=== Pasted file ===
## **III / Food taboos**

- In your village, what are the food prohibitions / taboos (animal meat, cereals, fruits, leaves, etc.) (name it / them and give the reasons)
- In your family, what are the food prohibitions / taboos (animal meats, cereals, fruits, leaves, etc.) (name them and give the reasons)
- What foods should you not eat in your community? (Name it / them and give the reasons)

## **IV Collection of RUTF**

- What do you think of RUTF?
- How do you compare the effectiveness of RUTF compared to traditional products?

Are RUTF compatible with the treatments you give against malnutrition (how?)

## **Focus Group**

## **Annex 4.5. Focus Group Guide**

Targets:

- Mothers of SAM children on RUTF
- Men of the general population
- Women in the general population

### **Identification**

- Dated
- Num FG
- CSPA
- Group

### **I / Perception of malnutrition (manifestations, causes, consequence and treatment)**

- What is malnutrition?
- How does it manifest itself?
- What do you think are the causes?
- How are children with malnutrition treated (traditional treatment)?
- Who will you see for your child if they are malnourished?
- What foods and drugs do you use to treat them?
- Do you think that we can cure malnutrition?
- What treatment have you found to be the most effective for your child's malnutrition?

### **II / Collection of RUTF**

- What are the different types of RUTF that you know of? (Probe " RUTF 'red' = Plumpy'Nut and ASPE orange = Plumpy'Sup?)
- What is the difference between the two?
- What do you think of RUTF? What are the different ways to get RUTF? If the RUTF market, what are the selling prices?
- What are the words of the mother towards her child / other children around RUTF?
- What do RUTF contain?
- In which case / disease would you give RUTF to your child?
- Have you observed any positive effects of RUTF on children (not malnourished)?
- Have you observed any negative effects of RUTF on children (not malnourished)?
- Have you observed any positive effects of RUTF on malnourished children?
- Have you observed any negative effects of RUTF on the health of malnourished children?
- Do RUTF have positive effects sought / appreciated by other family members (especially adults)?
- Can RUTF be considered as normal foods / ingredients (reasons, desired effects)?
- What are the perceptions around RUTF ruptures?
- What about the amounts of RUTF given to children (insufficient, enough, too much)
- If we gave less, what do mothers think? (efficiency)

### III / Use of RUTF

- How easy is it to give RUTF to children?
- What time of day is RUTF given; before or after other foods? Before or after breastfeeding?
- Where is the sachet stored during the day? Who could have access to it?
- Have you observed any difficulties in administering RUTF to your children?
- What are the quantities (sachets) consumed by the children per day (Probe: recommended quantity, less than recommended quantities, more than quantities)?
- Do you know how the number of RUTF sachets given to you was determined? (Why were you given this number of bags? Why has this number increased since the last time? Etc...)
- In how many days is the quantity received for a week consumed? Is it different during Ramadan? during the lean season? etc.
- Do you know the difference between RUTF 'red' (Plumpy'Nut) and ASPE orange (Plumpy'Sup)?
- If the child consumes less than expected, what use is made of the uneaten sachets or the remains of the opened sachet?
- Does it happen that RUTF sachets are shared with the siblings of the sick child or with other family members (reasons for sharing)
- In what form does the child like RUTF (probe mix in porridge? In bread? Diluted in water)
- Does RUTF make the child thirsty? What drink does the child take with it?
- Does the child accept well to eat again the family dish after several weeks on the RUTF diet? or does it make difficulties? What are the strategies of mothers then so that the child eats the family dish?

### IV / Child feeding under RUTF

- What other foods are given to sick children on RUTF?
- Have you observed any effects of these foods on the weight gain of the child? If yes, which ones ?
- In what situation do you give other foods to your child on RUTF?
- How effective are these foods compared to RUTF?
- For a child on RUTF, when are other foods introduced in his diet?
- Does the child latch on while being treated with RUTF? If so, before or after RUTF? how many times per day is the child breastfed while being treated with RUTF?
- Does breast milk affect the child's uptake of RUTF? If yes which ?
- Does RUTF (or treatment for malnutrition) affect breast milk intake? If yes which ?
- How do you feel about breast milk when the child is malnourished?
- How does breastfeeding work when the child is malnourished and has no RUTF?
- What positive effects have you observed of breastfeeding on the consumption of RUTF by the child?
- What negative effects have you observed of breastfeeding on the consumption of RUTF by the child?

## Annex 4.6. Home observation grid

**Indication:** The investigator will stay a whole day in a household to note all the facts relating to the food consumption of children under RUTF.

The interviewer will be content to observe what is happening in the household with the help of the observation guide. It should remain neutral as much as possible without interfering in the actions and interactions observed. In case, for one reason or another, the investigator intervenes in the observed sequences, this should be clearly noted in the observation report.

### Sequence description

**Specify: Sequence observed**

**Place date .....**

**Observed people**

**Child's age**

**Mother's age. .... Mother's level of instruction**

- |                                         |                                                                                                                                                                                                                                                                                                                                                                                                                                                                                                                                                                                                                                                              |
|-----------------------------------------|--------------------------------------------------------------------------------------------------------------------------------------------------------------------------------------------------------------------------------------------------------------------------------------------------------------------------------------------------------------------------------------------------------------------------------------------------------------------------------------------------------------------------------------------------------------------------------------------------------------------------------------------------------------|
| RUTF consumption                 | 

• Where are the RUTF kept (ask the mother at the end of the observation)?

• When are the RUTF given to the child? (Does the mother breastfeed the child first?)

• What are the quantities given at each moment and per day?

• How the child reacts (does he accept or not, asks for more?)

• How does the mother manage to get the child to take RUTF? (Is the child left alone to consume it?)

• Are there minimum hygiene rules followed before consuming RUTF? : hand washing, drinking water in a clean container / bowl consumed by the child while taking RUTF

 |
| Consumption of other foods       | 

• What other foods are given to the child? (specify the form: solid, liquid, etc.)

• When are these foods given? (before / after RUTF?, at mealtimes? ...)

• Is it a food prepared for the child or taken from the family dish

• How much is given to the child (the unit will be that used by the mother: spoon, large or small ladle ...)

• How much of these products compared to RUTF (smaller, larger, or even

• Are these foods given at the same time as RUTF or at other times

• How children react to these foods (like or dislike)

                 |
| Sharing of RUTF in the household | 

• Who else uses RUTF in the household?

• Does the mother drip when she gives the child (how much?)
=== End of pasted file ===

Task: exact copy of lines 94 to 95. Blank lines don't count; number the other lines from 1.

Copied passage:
• Is it a food prepared for the child or taken from the family dish

• How much is given to the child (the unit will be that used by the mother: spoon, large or small ladle ...)